Seems hardly a month goes by when there isn’t news about Department of Writing alumni earning some kind of accolades.
First up this time around, Writing grad Jeanne Shoemaker was recently named one of the winners of the latest Pushcart Prize for her short story, “Sonny Criss.” Originally published in the Iowa Review, Shoemaker’s western was originally written as a way of avoiding an essay assignment. “I wrote ‘Sonny Criss’ while at UVic,” says Shoemaker. “I workshopped it with Lorna Jackson.” You can read a brief interview with Shoemaker here.
Shoemaker, who received her BA from UVic back in 2002, went on to receive her MFA from the Iowa Writers’ Workshop in 2010. “Sonny Criss” was published in the Iowa Review in 2011 and currently appears in the Pushcart Prize 2013 Anthology. But just to prove that persistence is anything but futile, Shoemaker says her manuscript was rejected 40 times before being accepted. “I kept sending it out because I felt I had something to say with this story, something I discovered while writing it,” she told the Iowa Review. “I had recreated a world that doesn’t exist any longer—a world I miss terribly.”
Also just announced is word that Writing grad Marjorie Celona is a finalist for the $7,500 Amazon.ca First Novel Award. Celona, of course, is up for her debut novel Y, which received rave reviews when it debuted last fall, and earned a spot on the prestigious Waterstones Eleven list. Past winners of the First Novel Award include the likes of Michael Ondaatje, Nino Ricci, Rohinton Mistry, Anne Michaels and Joseph Boyden. The winner is announced on April 24. Fingers crossed!
Meanwhile, busy alum Arno Kopecky tackles the Enbridge pipeline in the February issue of Reader’s Digest and asks the $273 billion question: is the payoff worth the risk? Kopecky also recently launched his first nonfiction book, The Devil’s Curve: A Journey into Power and Profit at the Amazon’s Edge—which the Georgia Straight reviewed as “a vivid example of immersive journalism” and “a trenchant critique of both our representatives and of us [as Canadians].” Arno was also one of the alumni authors featured at last fall’s All-Star Alumni Reading night.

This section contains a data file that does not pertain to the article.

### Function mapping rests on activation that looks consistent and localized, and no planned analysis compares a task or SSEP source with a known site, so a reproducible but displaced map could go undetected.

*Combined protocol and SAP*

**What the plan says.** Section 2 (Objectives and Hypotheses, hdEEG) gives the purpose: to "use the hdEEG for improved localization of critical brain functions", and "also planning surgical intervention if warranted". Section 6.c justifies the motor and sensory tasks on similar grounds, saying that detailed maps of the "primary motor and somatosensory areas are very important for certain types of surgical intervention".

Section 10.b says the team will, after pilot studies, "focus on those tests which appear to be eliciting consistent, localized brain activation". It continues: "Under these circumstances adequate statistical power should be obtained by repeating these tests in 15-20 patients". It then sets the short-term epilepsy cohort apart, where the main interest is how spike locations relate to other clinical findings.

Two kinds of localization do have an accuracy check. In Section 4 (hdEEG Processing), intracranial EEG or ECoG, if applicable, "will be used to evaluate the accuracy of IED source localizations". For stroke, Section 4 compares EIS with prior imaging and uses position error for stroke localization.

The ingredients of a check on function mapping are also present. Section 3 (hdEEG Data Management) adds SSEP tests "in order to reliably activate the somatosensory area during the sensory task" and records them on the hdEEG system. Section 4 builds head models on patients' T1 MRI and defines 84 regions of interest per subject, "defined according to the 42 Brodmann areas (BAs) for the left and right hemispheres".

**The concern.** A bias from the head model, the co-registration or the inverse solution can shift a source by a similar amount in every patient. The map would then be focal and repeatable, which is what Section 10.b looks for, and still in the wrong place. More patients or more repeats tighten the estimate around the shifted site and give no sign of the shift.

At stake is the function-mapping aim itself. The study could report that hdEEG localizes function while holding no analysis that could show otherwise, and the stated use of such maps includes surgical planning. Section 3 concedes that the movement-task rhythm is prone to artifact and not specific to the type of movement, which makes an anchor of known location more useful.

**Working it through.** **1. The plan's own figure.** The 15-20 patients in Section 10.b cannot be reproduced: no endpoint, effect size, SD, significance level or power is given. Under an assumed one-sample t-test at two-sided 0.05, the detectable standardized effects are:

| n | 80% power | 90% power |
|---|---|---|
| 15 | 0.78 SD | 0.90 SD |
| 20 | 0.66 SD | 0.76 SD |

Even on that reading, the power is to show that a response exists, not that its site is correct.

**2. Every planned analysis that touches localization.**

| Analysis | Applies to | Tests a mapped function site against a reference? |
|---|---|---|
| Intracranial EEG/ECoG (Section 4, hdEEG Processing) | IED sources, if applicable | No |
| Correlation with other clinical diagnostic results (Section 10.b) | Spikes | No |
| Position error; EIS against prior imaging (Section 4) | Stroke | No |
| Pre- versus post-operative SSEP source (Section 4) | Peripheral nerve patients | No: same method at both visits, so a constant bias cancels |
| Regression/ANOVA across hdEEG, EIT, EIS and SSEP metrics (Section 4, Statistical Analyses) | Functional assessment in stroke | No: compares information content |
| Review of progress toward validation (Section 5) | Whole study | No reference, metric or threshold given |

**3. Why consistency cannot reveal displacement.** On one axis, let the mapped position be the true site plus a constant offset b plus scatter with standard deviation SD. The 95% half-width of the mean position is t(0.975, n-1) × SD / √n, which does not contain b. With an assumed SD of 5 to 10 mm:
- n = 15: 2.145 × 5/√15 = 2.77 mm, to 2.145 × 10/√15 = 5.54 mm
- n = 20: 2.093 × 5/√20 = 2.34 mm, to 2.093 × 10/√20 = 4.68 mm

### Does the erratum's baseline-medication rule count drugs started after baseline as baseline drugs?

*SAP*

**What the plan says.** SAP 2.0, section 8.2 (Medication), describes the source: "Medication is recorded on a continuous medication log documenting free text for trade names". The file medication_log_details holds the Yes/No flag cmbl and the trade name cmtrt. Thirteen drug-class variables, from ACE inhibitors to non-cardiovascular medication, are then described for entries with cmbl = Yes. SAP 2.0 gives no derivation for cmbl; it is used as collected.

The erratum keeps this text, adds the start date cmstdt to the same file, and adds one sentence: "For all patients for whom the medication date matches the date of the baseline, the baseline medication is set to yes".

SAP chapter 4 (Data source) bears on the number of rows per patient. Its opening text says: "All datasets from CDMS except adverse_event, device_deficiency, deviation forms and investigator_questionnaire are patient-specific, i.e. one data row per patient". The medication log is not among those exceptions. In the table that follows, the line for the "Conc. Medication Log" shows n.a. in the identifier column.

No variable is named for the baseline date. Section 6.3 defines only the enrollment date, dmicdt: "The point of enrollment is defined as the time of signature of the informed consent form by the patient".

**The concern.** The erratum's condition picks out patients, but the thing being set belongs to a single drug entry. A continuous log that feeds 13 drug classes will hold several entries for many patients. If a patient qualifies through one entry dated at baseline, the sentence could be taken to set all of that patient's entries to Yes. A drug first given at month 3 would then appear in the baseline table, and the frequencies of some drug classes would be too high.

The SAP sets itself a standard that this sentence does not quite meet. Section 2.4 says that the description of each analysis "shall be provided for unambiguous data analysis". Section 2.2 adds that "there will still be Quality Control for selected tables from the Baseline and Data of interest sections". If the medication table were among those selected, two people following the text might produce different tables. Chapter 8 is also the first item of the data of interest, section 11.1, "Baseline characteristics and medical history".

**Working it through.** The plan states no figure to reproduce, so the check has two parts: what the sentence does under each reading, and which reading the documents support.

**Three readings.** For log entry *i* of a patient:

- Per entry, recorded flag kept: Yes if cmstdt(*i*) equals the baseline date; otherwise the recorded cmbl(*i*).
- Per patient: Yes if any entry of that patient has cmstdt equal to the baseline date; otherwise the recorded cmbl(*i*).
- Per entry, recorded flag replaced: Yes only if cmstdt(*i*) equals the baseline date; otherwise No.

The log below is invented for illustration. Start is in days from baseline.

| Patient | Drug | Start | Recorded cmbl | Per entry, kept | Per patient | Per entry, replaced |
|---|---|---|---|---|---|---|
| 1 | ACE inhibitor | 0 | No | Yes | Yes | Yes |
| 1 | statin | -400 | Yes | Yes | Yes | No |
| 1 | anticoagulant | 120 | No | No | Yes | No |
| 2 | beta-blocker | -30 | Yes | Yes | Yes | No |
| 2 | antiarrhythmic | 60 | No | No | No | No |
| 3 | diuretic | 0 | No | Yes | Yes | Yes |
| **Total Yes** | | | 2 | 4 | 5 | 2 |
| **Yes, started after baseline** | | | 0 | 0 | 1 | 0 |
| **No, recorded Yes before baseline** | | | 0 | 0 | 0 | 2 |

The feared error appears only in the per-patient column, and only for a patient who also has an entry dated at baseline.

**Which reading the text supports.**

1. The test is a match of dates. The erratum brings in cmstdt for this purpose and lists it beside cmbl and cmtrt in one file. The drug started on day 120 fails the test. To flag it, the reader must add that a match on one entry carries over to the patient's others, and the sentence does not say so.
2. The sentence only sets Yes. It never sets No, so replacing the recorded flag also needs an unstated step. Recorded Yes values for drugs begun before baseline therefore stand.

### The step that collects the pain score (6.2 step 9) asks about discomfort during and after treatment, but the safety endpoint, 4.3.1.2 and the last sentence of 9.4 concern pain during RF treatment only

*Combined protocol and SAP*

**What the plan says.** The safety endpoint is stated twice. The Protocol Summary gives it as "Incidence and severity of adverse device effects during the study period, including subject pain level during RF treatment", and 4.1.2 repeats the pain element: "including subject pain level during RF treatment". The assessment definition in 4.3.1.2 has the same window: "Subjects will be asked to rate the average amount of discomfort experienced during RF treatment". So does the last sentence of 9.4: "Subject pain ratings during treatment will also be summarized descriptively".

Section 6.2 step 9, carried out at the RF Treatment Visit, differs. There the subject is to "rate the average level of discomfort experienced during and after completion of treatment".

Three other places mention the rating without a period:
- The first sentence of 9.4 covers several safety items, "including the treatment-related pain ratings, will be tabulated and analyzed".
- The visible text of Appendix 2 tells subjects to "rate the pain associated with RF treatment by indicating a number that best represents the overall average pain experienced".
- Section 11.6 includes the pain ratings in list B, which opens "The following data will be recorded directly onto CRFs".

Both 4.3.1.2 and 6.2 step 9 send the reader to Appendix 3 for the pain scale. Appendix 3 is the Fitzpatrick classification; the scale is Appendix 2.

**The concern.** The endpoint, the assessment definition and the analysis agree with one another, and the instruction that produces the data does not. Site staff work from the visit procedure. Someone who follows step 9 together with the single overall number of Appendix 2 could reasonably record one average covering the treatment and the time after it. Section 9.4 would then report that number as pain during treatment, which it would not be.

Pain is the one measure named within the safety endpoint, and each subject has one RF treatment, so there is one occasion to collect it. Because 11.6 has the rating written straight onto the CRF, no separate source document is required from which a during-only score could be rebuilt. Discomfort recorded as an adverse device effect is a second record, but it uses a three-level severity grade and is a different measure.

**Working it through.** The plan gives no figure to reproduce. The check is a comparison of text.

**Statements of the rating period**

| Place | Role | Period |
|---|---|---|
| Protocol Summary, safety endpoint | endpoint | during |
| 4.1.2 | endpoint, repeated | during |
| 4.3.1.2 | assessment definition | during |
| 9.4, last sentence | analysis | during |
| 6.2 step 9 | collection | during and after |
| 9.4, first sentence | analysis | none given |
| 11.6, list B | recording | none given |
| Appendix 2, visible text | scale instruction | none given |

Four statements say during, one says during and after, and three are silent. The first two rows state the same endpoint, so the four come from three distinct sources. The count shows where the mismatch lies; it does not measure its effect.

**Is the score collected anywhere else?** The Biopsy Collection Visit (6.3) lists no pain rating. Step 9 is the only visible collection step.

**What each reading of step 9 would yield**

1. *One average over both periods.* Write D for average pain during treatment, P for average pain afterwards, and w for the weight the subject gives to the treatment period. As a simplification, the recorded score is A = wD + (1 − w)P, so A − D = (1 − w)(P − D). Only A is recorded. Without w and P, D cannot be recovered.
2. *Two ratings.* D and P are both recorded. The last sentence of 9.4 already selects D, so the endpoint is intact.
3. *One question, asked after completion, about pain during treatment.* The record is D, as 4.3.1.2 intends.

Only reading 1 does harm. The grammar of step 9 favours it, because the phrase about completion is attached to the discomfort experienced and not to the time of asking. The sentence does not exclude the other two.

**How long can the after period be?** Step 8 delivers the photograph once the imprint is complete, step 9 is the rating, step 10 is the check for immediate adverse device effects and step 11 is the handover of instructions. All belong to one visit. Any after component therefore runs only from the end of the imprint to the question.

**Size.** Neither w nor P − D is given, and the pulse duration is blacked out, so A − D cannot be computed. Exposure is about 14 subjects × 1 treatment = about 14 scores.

And if you check the longlist for the CBC Short Story Prize, you’ll find four familiar names included: Writing grads Yasuko Thanh (for “Dolls”), Eliza Robertson (“L’Étranger”), Judy LeBlanc (“The Truth About Gravity”) and former Writing instructor Holly Nathan (“Breathing in Siberia”). Thanh made headlines not so long ago for winning the Journey Prize and publishing her first collection, Floating Like The Dead, while Robertson was in the news for both her Booker Scholarship and winning various writing prizes, and LeBlanc won the recent Antogonish Review fiction contest.
While, yes, this is only the longlist—the shortlist is announced the week of March 11—it’s still gratifying to see so many UVic names appearing there.
And speaking of Yasuko Thanh, word is the much-tattooed mom will be one of 12 authors to doff their duds in the new Bare it for Books 2014 charity calendar, due out in October 2013. (What, nobody asked Bill Gaston?) All proceeds will go to PEN Canada, an organization that supports freedom of expression in Canada and around the world. “The fact that there’s an organization out there, fighting for people’s freedom of speech, well that’s great,” the future Miss July told the the Coastal Spectator recently. “And I want to support that any way I can.”
As reported in the National Post, the inaugural Bare It for Books calendar will feature past winners of the Giller Prize, the Booker Prize, the Journey Prize, the Stephen Leacock Medal for Humour and CBC’s Canada Reads—specifically, Angie Abdou, Trevor Cole, Farzana Doctor, Dave Bidini, Miranda Hill, Daniel MacIvor, Terry Fallis, Sachiko Murakami, Vincent Lam, Saleema Nawaz, Yann Martel and, of course, Thanh.
When Coastal Spectator writer and fellow Writing alum Will Johnson asked Thanh how she feels about appearing alongside Life of Pi author Yann Martel in the calendar, her answer was characteristically frank. “It feels friggin’ awesome!”